How Penetration Testing Increases Your ROI of ISO 27001 Compliance

Learn how penetration testing can help you increase the ROI of your ISO 27001 compliance through various benefits of penetration testing.

Alex Hewko
5 min read

Compliance isn’t an option anymore. 37% of companies are planning to adhere to ISO 27001 in the next 1-2 years, making it the second most popular compliance framework. And it doesn’t come in at a small price tag either. Between hiring auditors, implementing new processes, adopting systems to track all your documents in, and getting your security posture up to par - the average cost of getting your ISO 27001 compliance certification is around $40,000 and beyond, depending on the size of your company. So what’s the return on investment (ROI) of ISO 27001 compliance? And what’s the difference between opting in for penetration testing versus an alternative security testing approach for your compliance? Well, read on - we’ll tell you exactly how penetration testing increases the ROI of your ISO 27001 compliance!

What is ISO 27001 compliance?

ISO 27001 is an international compliance framework that proves a company’s ability to protect and securely manage their customer’s sensitive data. The most recently revised version of ISO 27001 launched in 2022, meaning any companies who were certified for the previous version (ISO 27001:2013) have a three-year transition period over to the latest framework. Sister frameworks, ISO 27000 and ISO 27002 cover general information technology (IT) security and specific information security controls, respectively.

3 Benefits of doing ISO 27001 compliance

Manage information security controls in one place

ISO 27001 provides a central location to track all documentation and systems related to information security practices in your organization. Better yet, tools like SecureFrame and Vanta, can help you organize these controls in a searchable compliance management system. That way, any time your sales team or product managers need access to your compliance documentation, it’s easy to find and share.

Faster processing on enterprise sales deals

Your vendors won’t want to work with you if they know you’re at risk of a cyberattack in the near future. Since ISO 27001 is a rigorous and internationally accepted standard, the odds of your clients sleeping better at night is much higher once you have the certification in hand. They’ll be more likely to close on a deal with you if you can provide them with hard proof of your systematic, regularly practiced security operations.

Reduced risk across your organization

The obvious reason why a lot of companies adhere to ISO 27001 is because of the actual reduced risk. Chief Financial Officers (CFOs) love to invest in security activities that directly mitigate risks, as it has a lot of benefits for productivity and cost savings. When calculating the ROI of ISO 27001 and penetration testing efforts to your CFO, consider these tips for proposing your investment!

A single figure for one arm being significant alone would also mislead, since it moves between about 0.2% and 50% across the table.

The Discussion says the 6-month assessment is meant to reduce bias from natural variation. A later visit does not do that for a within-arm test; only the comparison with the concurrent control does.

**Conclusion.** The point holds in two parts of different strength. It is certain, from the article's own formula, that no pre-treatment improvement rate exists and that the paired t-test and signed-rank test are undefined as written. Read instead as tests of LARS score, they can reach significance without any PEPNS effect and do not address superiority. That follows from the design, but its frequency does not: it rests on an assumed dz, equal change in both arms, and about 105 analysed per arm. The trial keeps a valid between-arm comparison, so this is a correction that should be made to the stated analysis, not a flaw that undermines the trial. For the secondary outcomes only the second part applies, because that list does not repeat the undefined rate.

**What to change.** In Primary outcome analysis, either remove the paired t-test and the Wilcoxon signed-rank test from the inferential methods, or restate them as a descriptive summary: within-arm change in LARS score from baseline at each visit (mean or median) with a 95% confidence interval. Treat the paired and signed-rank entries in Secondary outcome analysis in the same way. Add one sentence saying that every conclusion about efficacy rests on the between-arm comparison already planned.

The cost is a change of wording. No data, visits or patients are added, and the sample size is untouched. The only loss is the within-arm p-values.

What is penetration testing?

Penetration testing is a manual, comprehensive security testing approach. It involves using ethical hackers (also known as “white hat” hackers) who attempt to break into an application or system. It’s an extremely thorough form of security testing as you get to leverage creativity, experience from multiple systems, and knowledge on a company’s unique business logic. While penetration tests are typically done as a one-time procedure, companies can also opt for Penetration Testing as a Service (PTaaS) which conducts pentests multiple times per year and offers additional service supplements like consulting which you can leverage to build new features from scratch securely.

How does penetration testing help you earn ISO 27001 compliance?

As part of earning your ISO 27001 compliance, you will be required to identify risks and vulnerabilities within all assets and information systems that are undergoing compliance auditing (in other words, any part of your systems that are within compliance scoping).

Some of the controls that penetration testing can help you meet for ISO 27001 include:

  • Control Set A.11, which deals with physical perimeter security
  • Control A.12.2.1, which deals with malware and malicious code
  • Control A.12.6.1, which asks you to build a process for handling technical vulnerabilities quickly as they arise.
  • Control A.13.2.3, regarding the protection of information transmitted digitally (in internal networks and electronic messaging systems)
  • Control Set A.14.1, which requires information passing through public networks and in service transactions to be secured.
  • Control A.12.2.3, which requires businesses to have systems tested after every significant change to ensure there is no negative impact to the system
  • Control A.16.1.3, which deals with reporting observed or suspected system weaknesses in a systematic way
  • Control A.18.2.1, which requires an independent review of your security controls